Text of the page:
The plight of Mr X drawn parallels with David Helfgott, the pianist whose breakdown was the subject of the 1996 film Shine, starring Geoffrey Rush, who won an Oscar for his performance.

Marjorie Wallace, head of the charity Sane, said: "It is not uncommon for the language of music to remain intact even when all other mental processes may be shattered by physical, emotional or mental trauma."

Anyone who recognises the man can contact the National Missing Persons Helpline on 0500 700 700.

PROMOTED VIDEO
Have you tried new the Independent Digital Edition apps?
News
ebooksAn unforgettable anthology of contemporary reportage
Life and Style
food + drink
Arts and Entertainment
musicBand's first new record for 20 years has some tough acts to follow
News
Shoppers in Covent Garden, London, celebrate after they were the first to buy the iPhone 6, released yesterday
tech
News
Liam Payne has attacked the media for reporting his tweet of support to Willie Robertson and the subsequent backlash from fans
peopleBut One Direction star insists he is not homophobic
Life and Style
healthFor Pure-O OCD sufferers this is a reality they live in
Arts and Entertainment
A bit rich: Maggie Smith in Downton Abbey
tvSeries 5 opening episode attracts lowest ratings since drama began
Latest stories from i100
Have you tried new the Independent Digital Edition apps?
Independent Dating
and  

By clicking 'Search' you
are agreeing to our
Terms of Use.

iJobs Job Widget
iJobs General

Supply Teachers needed in Salford!

£12000 - £24000 per annum: Randstad Education Manchester Secondary: Are you a ...

Nursery Assistant

Negotiable: Randstad Education Group: Nursery Assistants RequiredNursery Assis...

Supply Teachers needed in Bolton!

£12000 - £24000 per annum: Randstad Education Manchester Secondary: Are you a ...

English Teacher

£120 - £130 per day: Randstad Education Luton: ENGLISH TEACHER REQUIREDWe are ...

Day In a Page

A roller-coaster tale from the 'voice of a generation'

Not That Kind of Girl:

A roller-coaster tale from 'voice of a generation' Lena Dunham
London is not bedlam or a cradle of vice. In fact it, as much as anywhere, deserves independence

London is not bedlam or a cradle of vice

In fact it, as much as anywhere, deserves independence
Vivienne Westwood 'didn’t want' relationship with Malcolm McLaren

Vivienne Westwood 'didn’t want' relationship with McLaren

Designer 'felt pressured' into going out with Sex Pistols manager
Jourdan Dunn: Model mother

Model mother

Jordan Dunn became one of the best-paid models in the world
Apple still coolest brand – despite U2 PR disaster

Apple still the coolest brand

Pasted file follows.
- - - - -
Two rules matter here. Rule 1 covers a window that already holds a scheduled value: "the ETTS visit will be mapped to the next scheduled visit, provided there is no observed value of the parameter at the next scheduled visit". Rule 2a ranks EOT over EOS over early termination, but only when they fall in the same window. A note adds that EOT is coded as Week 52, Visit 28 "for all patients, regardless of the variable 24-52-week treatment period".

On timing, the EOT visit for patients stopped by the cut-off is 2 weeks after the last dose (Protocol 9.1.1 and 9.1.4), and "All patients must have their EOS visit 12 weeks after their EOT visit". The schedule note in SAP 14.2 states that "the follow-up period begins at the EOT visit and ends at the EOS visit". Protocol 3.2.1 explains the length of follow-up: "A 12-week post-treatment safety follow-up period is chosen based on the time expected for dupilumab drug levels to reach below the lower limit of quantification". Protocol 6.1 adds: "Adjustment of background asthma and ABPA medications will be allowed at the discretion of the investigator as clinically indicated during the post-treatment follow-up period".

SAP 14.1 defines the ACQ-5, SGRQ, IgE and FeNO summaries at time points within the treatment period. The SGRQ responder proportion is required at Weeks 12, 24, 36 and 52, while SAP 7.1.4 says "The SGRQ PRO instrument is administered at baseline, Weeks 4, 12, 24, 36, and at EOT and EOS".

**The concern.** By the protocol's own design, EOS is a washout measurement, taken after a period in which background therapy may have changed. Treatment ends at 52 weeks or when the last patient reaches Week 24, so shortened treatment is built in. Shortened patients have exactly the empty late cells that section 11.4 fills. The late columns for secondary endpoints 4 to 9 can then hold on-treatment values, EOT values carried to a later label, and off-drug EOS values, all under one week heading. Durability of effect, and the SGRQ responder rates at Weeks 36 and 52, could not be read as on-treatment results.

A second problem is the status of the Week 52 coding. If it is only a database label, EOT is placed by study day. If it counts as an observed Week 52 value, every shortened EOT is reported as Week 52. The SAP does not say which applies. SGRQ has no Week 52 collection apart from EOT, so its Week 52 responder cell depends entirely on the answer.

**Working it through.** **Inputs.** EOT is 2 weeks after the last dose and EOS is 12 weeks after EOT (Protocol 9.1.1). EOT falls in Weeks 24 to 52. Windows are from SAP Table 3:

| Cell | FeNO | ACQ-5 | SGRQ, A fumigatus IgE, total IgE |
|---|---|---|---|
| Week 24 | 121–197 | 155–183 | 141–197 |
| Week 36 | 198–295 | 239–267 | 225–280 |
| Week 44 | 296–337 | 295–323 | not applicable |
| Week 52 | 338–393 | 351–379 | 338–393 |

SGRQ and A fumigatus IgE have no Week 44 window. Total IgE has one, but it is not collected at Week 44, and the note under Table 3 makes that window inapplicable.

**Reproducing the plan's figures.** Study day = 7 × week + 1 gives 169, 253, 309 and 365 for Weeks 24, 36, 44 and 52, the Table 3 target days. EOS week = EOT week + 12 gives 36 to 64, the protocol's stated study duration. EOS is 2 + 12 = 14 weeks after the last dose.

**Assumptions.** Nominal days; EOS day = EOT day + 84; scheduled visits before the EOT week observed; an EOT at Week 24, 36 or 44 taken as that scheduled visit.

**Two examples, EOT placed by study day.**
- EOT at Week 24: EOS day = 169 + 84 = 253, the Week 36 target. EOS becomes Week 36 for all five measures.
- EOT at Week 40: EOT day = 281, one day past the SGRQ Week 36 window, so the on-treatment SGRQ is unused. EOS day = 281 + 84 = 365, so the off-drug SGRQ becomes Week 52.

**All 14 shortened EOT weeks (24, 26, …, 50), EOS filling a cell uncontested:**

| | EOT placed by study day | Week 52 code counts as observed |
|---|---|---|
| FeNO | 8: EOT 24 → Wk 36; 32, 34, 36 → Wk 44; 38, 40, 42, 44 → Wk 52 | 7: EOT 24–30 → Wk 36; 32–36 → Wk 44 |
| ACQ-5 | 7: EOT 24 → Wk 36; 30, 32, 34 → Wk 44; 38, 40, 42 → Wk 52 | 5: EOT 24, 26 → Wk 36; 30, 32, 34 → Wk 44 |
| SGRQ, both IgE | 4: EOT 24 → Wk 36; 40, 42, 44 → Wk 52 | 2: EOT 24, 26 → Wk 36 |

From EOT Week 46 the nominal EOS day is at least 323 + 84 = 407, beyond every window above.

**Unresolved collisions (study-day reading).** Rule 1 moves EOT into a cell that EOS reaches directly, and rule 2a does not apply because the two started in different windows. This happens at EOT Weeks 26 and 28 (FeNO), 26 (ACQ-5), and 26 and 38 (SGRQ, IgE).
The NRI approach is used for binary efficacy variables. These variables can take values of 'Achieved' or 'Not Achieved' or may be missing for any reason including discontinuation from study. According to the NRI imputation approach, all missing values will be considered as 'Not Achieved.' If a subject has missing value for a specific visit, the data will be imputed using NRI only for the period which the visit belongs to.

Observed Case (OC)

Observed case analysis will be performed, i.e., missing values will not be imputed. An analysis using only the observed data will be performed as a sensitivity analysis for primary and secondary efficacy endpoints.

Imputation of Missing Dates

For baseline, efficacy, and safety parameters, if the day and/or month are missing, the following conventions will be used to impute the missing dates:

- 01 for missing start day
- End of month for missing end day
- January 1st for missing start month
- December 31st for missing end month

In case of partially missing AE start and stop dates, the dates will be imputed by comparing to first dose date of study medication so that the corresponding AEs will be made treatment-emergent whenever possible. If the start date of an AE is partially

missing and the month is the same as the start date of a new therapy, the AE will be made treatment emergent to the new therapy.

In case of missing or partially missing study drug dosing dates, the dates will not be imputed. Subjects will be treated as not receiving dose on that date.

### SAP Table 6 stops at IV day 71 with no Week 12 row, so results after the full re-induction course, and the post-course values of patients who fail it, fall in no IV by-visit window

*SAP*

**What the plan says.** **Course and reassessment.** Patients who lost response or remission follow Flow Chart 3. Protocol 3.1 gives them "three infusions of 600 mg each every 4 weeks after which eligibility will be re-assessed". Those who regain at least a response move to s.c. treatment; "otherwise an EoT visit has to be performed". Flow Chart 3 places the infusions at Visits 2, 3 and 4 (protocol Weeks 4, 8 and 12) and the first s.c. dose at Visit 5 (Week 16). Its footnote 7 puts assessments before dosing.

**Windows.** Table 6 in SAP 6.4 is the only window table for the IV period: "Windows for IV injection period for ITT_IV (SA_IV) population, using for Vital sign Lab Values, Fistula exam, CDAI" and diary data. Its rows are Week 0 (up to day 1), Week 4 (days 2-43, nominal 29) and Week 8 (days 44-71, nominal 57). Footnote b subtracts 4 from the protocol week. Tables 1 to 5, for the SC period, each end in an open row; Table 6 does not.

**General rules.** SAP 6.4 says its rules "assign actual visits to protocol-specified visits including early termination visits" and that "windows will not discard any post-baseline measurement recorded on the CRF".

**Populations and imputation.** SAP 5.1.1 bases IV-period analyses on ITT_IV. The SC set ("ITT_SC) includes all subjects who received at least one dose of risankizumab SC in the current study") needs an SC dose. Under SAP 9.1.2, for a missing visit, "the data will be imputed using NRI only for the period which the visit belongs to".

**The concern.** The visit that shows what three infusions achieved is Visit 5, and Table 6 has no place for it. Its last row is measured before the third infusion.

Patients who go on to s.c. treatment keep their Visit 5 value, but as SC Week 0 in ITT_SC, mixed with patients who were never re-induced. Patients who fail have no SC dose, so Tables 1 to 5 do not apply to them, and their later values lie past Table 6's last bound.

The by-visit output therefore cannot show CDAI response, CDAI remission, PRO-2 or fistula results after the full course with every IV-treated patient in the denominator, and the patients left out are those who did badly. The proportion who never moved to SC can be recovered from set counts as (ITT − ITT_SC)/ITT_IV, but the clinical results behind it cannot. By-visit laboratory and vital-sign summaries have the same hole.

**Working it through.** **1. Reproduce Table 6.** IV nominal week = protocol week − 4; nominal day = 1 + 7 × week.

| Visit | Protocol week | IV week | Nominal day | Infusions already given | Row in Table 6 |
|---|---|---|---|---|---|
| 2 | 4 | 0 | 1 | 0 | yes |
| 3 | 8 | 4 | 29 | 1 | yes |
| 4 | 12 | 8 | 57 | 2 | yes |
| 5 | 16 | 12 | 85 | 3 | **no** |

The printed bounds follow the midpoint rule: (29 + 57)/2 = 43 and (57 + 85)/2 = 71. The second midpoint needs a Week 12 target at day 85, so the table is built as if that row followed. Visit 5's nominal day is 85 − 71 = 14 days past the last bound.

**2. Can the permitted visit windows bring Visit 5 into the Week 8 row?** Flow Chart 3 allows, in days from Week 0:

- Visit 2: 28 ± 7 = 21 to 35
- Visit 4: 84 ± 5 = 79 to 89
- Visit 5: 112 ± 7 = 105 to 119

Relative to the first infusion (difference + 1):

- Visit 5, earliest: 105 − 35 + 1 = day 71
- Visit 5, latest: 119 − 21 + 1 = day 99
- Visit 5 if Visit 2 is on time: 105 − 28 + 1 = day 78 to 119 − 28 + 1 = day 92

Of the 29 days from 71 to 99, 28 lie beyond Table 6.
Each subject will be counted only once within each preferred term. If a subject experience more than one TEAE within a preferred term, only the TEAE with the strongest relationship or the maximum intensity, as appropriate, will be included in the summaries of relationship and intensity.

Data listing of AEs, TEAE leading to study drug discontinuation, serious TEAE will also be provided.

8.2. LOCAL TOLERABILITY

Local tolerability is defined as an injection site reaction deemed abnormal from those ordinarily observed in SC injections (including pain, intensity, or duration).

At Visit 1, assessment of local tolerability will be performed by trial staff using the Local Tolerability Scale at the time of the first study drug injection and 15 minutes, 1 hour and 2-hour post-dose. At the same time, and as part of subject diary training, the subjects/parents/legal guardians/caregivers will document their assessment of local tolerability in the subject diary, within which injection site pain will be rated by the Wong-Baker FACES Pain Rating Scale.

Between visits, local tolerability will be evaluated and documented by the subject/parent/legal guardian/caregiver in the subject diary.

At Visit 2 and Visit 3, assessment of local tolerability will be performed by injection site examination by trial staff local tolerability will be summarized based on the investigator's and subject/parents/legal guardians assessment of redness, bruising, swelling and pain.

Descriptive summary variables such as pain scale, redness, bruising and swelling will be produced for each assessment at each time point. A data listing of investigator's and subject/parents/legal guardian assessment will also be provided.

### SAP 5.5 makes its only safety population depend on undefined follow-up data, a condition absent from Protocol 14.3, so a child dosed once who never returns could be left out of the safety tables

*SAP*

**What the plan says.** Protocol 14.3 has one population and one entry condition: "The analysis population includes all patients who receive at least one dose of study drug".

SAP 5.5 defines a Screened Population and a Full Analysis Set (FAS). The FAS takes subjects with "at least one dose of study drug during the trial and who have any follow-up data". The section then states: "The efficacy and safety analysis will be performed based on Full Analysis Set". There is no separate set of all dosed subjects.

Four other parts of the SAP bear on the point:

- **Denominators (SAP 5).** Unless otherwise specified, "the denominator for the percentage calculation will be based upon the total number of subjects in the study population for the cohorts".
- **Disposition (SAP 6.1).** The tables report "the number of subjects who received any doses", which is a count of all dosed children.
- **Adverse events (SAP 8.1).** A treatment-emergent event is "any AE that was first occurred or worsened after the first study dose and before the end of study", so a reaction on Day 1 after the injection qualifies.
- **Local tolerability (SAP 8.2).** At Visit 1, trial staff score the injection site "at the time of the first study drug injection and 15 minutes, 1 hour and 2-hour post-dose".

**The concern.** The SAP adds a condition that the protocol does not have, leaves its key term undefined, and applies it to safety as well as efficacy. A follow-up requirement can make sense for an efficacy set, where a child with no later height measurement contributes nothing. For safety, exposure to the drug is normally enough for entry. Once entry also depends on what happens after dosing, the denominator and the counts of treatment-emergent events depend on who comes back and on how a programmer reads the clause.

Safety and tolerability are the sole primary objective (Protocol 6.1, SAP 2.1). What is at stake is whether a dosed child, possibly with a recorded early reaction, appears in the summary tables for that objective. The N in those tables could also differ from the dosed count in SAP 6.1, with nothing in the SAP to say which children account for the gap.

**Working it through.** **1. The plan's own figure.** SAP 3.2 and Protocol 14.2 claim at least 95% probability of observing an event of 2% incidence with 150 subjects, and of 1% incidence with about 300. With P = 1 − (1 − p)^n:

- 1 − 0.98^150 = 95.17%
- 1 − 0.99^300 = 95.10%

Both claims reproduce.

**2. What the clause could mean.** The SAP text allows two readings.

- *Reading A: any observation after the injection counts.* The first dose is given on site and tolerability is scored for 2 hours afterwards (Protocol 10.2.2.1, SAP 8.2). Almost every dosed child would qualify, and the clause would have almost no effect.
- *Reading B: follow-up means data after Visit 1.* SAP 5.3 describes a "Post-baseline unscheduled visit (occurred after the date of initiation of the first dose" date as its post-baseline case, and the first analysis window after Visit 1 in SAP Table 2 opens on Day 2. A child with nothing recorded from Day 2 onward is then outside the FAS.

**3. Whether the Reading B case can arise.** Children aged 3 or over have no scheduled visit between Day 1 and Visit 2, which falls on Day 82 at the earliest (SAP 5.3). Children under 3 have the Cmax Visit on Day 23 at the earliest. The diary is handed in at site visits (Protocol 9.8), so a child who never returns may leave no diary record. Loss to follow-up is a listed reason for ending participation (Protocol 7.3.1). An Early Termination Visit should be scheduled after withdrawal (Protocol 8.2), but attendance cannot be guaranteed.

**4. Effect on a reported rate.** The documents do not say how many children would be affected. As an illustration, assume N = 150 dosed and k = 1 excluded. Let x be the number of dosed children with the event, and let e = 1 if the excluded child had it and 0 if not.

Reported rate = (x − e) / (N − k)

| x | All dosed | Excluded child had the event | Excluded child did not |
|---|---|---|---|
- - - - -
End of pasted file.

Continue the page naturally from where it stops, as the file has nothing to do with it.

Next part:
Despite PR disaster of free U2 album
Scottish referendum: The Yes vote was the love that dared speak its name, but it was not to be

Despite the result, this is the end of the status quo

Boyd Tonkin on the fall-out from the Scottish referendum
Manolo Blahnik: The high priest of heels talks flats, Englishness, and why he loves Mary Beard

Manolo Blahnik: Flats, Englishness, and Mary Beard

The shoe designer who has been dubbed 'the patron saint of the stiletto'
The Beatles biographer reveals exclusive original manuscripts of some of the best pop songs ever written

Scrambled eggs and LSD

Behind The Beatles' lyrics - thanks to Hunter Davis's original manuscript copies
'Normcore' fashion: Blending in is the new standing out in latest catwalk non-trend

'Normcore': Blending in is the new standing out

Just when fashion was in grave danger of running out of trends, it only went and invented the non-trend. Rebecca Gonsalves investigates
Dance’s new leading ladies fight back: How female vocalists are now writing their own hits

New leading ladies of dance fight back

How female vocalists are now writing their own hits
Mystery of the Ground Zero wedding photo

A shot in the dark

Mystery of the wedding photo from Ground Zero
His life, the universe and everything

His life, the universe and everything

New biography sheds light on comic genius of Douglas Adams
Save us from small screen superheroes

Save us from small screen superheroes

Shows like Agents of S.H.I.E.L.D are little more than marketing tools
Reach for the skies

Reach for the skies

From pools to football pitches, rooftop living is looking up
These are the 12 best hotel spas in the UK

12 best hotel spas in the UK

Some hotels go all out on facilities; others stand out for the sheer quality of treatments